HKMA decided to further extend, by six months, the pre-approved Principal Payment Holiday Scheme, which was earlier set to expire in April. HKMA considers that a further six-month extension of the scheme is appropriate, as the impact of COVID-19 pandemic lingers on and some small and medium enterprises (SMEs) continue to face challenging operating environment. The extension has received full support of the 11 major lenders of the Banking Sector SME Lending Coordination Mechanism.
Moreover, for a loan that has been extended for 540 days or more cumulatively since it was first drawn down (or a trade loan which has been extended for 270 days or more cumulatively since it was first drawn down), authorized institutions can adopt a flexible approach and consider, on a case-by-case basis, whether other forms of relief are more suitable to help the customers ride out the current difficulties, subject to prudent risk management principles. With such an extension, the principal payments of all loans of eligible corporate borrowers (that is, borrowers with an annual turnover less than HKD 800 million and with no loan payment overdue for more than 30 days as at May 01, 2021) falling due between May 01 and October 31, 2021 should be deferred by six months except for repayments of trade loans, which should be deferred by 90 days. The deferment applies whether or not a loan has previously been on a principal payment holiday.
In line with the existing terms of the scheme, authorized institutions may require a borrower to settle trade facilities which are self-liquidating in nature if the borrower receives the underlying payment during the extended deferment period. For revolving facilities that are due for credit review between May 01, 2021 and October 31, 2021, authorized institutions should not adjust downward the existing facility limits within six months from the review dates. As stated in the HKMA guidance dated September 02, 2020 and January 29, 2021, the extension or other case-by-case relief arrangement will not result in a loan being downgraded, nor will it cause the loan to be categorized as rescheduled as long as the terms of the deferment are commercial. In addition, the guidance issued by the Hong Kong Institute of Certified Public Accountants stipulates that the provision of payment holidays to borrowers should not automatically result in loans being considered to have suffered a significant increase in credit risk for determining the expected credit loss, which is in line with the BCBS guidance. Authorized institutions should continue to recognize and classify loans of borrowers that are unable to meet the restructured payment schedule in a timely manner, in line with the HKMA guideline on loan classification system, and to make adequate provisions as and when needed.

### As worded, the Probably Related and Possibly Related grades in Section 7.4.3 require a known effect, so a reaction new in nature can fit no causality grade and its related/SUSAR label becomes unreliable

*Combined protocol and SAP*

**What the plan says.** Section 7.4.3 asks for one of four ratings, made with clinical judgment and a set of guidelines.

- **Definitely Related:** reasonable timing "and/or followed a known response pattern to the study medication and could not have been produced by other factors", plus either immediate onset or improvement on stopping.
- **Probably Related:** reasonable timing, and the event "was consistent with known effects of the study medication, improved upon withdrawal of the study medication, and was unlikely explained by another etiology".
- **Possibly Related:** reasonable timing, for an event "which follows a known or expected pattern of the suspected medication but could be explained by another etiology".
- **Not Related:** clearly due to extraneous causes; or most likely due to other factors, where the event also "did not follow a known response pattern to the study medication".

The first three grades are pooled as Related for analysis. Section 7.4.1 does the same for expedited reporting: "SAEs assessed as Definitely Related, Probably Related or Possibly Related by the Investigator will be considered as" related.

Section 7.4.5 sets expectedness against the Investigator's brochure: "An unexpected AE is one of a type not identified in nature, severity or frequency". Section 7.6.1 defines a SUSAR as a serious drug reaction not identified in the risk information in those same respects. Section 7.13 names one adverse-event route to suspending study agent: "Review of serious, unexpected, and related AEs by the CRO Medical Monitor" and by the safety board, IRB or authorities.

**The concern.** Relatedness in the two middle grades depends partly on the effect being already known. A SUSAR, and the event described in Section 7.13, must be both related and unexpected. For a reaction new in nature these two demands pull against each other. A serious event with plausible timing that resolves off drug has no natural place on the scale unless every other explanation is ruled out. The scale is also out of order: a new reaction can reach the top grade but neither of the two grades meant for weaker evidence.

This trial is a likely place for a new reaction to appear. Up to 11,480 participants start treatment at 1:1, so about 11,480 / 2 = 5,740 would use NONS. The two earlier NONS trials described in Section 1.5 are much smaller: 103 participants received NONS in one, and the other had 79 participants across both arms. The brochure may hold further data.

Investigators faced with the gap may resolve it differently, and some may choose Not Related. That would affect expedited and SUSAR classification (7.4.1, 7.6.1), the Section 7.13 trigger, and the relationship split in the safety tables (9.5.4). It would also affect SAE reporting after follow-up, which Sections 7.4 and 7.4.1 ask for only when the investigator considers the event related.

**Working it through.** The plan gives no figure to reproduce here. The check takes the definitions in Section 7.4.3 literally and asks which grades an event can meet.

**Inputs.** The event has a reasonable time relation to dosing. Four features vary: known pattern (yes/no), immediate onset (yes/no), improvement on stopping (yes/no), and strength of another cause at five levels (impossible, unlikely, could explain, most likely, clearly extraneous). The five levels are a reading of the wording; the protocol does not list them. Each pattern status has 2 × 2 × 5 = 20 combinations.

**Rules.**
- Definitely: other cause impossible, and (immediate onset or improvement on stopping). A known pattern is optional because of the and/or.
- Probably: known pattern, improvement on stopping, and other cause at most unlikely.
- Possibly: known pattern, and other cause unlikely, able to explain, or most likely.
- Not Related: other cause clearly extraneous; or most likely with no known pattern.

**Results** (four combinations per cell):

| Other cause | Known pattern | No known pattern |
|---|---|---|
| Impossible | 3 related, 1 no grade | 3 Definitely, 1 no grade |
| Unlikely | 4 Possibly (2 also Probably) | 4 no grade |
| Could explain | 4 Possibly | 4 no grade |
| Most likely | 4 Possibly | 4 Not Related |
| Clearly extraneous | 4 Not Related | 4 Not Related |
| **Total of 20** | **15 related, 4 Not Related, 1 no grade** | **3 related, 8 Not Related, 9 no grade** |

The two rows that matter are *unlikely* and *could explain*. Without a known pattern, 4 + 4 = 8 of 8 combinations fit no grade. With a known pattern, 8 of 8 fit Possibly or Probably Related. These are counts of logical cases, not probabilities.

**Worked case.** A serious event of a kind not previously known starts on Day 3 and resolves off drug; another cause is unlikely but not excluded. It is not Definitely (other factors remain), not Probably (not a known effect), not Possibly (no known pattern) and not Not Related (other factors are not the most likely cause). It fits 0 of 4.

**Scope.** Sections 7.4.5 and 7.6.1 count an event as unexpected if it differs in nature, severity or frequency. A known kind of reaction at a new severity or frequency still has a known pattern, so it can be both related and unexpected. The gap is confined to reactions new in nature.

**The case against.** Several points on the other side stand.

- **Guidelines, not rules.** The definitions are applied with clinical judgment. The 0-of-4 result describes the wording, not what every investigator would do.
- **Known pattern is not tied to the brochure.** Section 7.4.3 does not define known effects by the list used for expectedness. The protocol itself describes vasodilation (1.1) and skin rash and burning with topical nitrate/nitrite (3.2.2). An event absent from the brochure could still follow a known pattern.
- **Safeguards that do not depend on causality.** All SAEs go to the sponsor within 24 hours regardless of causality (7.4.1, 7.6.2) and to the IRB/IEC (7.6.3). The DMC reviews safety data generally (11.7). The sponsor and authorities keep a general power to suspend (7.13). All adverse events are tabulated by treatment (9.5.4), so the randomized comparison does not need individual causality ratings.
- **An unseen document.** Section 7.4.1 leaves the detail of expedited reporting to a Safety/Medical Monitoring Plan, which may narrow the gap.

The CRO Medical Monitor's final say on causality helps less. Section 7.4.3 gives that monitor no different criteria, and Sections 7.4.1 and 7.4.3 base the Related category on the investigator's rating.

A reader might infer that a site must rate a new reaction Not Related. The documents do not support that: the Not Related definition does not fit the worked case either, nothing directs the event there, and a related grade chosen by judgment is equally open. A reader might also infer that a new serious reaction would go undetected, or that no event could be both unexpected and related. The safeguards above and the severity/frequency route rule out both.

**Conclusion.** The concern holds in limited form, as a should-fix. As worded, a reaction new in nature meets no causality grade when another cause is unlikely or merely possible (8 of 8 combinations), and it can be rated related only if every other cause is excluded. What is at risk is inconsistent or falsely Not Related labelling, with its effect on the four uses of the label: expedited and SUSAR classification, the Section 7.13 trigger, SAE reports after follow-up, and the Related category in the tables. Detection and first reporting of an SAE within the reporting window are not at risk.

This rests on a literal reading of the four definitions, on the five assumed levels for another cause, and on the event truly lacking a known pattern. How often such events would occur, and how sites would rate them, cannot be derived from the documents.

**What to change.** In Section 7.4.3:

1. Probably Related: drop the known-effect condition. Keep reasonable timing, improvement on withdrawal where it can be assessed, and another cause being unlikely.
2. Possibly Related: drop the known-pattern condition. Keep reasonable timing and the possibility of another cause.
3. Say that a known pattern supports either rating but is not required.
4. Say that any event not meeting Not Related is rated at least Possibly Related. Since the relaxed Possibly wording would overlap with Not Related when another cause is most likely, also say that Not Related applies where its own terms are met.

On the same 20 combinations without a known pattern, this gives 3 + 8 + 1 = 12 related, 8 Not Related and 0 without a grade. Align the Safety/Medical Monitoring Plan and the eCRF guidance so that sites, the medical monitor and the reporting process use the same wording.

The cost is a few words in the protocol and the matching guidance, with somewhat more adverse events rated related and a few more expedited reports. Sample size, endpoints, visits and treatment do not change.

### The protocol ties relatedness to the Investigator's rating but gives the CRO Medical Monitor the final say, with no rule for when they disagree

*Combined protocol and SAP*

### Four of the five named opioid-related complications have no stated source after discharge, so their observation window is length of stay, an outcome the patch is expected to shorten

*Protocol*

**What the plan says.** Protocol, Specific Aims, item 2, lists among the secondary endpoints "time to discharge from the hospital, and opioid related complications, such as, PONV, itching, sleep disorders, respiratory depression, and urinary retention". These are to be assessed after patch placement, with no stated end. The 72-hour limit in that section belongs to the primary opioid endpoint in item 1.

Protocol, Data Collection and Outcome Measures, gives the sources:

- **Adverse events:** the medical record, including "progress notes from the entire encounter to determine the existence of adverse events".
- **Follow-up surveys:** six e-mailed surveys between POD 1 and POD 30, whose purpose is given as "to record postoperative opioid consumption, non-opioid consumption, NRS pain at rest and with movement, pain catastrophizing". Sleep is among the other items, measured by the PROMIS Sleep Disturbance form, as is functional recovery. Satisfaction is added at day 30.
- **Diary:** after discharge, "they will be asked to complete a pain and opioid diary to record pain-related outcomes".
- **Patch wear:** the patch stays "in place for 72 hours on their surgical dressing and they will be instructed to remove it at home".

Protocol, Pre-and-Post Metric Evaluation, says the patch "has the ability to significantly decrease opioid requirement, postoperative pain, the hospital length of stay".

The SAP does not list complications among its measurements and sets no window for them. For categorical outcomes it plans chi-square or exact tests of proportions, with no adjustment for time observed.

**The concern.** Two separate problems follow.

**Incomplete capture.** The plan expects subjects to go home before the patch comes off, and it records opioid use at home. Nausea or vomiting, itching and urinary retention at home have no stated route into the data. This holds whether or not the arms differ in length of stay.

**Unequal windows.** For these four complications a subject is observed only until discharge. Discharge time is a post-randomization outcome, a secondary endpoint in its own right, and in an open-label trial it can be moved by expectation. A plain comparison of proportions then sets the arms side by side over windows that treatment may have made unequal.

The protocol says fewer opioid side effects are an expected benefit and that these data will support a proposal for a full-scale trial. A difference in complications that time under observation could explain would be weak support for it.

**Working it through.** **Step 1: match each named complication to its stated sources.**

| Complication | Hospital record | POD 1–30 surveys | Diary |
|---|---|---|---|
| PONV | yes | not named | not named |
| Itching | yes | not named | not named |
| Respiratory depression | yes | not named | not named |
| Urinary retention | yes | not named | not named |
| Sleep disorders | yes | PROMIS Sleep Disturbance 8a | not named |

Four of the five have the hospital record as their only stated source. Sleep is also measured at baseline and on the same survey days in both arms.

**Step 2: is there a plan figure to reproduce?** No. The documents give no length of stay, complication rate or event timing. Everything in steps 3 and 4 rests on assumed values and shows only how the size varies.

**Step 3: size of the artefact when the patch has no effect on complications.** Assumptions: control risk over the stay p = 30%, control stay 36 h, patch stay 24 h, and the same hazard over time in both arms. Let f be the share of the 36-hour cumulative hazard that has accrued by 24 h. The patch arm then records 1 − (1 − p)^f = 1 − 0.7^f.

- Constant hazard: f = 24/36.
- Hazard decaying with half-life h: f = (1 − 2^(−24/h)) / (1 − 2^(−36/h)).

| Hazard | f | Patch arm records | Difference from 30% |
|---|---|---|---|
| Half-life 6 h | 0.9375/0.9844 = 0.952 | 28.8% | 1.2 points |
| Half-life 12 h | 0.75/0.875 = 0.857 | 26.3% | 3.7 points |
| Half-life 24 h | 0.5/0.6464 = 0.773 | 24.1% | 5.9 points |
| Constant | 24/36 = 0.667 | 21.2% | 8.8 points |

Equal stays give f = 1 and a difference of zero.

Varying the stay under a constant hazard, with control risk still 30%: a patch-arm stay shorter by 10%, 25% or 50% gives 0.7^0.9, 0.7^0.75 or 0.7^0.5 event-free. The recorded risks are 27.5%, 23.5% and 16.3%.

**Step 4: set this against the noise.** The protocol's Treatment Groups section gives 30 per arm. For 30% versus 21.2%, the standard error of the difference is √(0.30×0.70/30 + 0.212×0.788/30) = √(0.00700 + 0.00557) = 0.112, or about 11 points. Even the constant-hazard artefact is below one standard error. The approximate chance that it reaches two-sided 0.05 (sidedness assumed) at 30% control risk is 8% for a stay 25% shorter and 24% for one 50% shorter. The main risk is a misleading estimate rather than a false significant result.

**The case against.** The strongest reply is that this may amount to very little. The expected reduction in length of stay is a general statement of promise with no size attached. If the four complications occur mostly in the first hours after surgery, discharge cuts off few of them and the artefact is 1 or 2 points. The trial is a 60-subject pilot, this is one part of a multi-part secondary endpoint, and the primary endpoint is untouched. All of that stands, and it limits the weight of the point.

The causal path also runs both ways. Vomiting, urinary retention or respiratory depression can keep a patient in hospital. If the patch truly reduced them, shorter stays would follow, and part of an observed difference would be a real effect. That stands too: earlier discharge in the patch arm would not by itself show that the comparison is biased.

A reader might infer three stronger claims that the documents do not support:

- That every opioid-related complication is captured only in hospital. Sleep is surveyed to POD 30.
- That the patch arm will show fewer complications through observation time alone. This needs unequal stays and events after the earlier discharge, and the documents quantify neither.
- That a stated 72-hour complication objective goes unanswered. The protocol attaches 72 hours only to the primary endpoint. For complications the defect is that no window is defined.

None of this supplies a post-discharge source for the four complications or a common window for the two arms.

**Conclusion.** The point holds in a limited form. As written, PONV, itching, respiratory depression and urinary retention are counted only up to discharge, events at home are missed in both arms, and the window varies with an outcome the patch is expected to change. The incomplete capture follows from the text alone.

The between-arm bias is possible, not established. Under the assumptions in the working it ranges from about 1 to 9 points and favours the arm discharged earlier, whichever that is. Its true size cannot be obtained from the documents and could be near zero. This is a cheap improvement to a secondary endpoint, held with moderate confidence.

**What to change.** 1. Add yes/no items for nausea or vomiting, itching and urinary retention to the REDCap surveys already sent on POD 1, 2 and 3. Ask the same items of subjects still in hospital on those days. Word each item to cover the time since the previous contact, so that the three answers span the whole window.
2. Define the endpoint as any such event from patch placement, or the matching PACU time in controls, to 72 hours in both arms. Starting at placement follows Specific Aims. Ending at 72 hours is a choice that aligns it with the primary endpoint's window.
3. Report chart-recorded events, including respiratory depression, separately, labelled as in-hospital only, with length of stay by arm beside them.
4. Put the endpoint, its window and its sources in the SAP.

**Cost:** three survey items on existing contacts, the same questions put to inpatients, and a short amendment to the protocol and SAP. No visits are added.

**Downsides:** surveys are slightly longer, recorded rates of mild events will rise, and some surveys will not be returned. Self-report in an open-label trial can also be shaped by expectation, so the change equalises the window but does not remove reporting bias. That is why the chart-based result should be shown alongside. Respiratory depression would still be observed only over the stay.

Keywords: Asia Pacific, Hong Kong, Banking, COVID-19, Payment Deferrals, SME, Credit Risk, ECL, Loan Classification, HKMA
Leading economist; commercial real estate; performance forecasting, econometric infrastructure; data modeling; credit risk modeling; portfolio assessment; custom commercial real estate analysis; thought leader.
Previous ArticleDanish FSA Delays ESEF Implementation, Identifies Key Domestic Risks
The European Commission (EC) published a public consultation on the review of revised payment services directive (PSD2) and open finance.
The European Commission (EC) has issued two letters mandating the European Supervisory Authorities (ESAs) to jointly propose amendments to the regulatory technical standards under Sustainable Finance Disclosure Regulation or SFDR.
The European Banking Authority (EBA) published its annual report on convergence of supervisory practices for 2021. Additionally, following a request from the European Commission (EC),
The Farm Credit Administration published, in the Federal Register, the final rule on implementation of the Current Expected Credit Losses (CECL) methodology for allowances
The U.S. Securities and Exchange Commission (SEC) looks set to intensify focus on crypto-assets and cyber risk and extended the comment period on the proposed rules to enhance and standardize climate-related disclosures for investors.
The Australian Prudential Regulation Authority (APRA) announced reduction in the aggregate Committed Liquidity Facility and issued an update on the operational preparedness for zero and negative market interest rates.
The Commission for the Financial Market (CMF) in Chile published capital adequacy ratios (as of February 2022, January 2022, and December 2021) for 17 banks and for the banking system.
The Prudential Regulation Authority (PRA) issued a statement on the European Banking Authority (EBA) guidelines on management of non-performing exposures (NPEs) and forborne exposures.
The European Banking Authority (EBA) updated the implementing technical standards that specify the data collection for the 2023 supervisory benchmarking exercise in relation to the internal approaches used in market risk, credit risk, and IFRS 9 accounting.
The European Insurance and Occupational Pensions Authority (EIOPA) published a feedback statement on the responses received to the consultation on blockchain and smart contracts in insurance.